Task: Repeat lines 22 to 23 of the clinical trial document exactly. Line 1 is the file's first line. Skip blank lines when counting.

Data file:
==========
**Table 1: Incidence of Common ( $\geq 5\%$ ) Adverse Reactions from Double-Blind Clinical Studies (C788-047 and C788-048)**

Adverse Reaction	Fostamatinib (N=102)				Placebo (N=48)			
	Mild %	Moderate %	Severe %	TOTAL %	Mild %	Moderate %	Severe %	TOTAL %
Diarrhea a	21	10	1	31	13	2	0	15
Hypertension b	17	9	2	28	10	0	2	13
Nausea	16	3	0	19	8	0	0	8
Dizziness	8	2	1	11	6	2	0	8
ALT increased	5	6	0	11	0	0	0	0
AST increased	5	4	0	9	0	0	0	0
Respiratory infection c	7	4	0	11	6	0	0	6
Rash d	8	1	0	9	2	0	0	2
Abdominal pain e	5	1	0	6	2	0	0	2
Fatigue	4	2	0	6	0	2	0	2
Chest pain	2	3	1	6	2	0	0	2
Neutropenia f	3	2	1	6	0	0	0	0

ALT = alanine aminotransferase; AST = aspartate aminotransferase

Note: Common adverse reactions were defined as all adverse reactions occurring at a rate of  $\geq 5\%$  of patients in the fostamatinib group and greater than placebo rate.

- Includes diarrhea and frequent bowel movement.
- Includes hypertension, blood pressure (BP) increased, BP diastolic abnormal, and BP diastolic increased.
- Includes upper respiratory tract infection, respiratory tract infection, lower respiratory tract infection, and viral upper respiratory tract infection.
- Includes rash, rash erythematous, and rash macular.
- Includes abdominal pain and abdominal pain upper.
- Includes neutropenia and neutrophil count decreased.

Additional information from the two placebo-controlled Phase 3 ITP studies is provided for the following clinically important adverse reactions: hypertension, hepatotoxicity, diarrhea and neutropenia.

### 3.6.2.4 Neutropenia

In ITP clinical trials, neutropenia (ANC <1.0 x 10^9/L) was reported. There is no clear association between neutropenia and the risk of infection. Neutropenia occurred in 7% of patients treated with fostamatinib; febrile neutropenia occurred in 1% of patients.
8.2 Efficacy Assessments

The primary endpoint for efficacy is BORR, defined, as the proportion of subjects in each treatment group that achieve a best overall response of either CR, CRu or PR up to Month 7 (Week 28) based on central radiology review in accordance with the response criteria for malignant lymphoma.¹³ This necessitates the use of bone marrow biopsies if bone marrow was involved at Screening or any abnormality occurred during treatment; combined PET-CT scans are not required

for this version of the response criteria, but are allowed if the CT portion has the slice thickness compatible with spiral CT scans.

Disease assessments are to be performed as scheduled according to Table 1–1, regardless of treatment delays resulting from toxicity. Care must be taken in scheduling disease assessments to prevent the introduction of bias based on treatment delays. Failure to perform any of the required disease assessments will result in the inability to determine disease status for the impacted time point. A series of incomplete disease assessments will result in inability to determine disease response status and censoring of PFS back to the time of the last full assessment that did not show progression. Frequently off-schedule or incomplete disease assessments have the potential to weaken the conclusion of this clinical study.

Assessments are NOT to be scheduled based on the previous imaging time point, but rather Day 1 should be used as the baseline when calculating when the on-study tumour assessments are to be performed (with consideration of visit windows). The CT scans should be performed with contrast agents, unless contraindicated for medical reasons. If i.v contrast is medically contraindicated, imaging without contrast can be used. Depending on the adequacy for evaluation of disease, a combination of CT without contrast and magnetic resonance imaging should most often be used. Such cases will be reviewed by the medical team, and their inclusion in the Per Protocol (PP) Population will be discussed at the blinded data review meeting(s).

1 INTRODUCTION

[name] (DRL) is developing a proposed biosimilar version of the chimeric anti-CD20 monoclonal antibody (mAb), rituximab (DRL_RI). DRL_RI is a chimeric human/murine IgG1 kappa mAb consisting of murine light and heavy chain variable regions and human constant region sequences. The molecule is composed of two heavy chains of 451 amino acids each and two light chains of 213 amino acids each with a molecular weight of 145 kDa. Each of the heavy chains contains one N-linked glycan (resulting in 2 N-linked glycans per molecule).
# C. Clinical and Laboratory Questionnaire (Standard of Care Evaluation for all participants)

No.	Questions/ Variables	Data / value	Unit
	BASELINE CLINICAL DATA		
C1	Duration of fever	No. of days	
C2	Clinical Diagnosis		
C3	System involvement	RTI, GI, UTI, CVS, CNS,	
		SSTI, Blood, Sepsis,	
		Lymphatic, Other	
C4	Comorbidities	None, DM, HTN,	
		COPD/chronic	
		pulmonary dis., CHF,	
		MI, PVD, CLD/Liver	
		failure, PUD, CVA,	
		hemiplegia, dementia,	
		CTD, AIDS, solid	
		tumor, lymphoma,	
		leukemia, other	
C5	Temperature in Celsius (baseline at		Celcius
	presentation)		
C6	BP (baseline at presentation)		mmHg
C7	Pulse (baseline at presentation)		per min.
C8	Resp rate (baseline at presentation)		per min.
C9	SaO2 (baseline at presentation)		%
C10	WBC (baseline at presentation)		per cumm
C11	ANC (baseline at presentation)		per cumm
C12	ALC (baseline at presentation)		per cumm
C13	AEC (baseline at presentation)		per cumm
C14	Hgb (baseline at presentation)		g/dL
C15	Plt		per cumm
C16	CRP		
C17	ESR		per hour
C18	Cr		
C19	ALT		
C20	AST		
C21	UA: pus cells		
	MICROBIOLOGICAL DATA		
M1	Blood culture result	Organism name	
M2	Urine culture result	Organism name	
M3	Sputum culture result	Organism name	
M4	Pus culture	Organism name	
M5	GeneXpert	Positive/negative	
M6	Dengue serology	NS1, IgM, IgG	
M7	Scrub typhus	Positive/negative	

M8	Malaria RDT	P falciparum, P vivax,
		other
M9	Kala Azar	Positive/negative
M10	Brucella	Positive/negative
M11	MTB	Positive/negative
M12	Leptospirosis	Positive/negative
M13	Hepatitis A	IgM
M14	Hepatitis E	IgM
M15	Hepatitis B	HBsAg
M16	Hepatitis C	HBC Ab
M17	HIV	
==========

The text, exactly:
- Includes abdominal pain and abdominal pain upper.
- Includes neutropenia and neutrophil count decreased.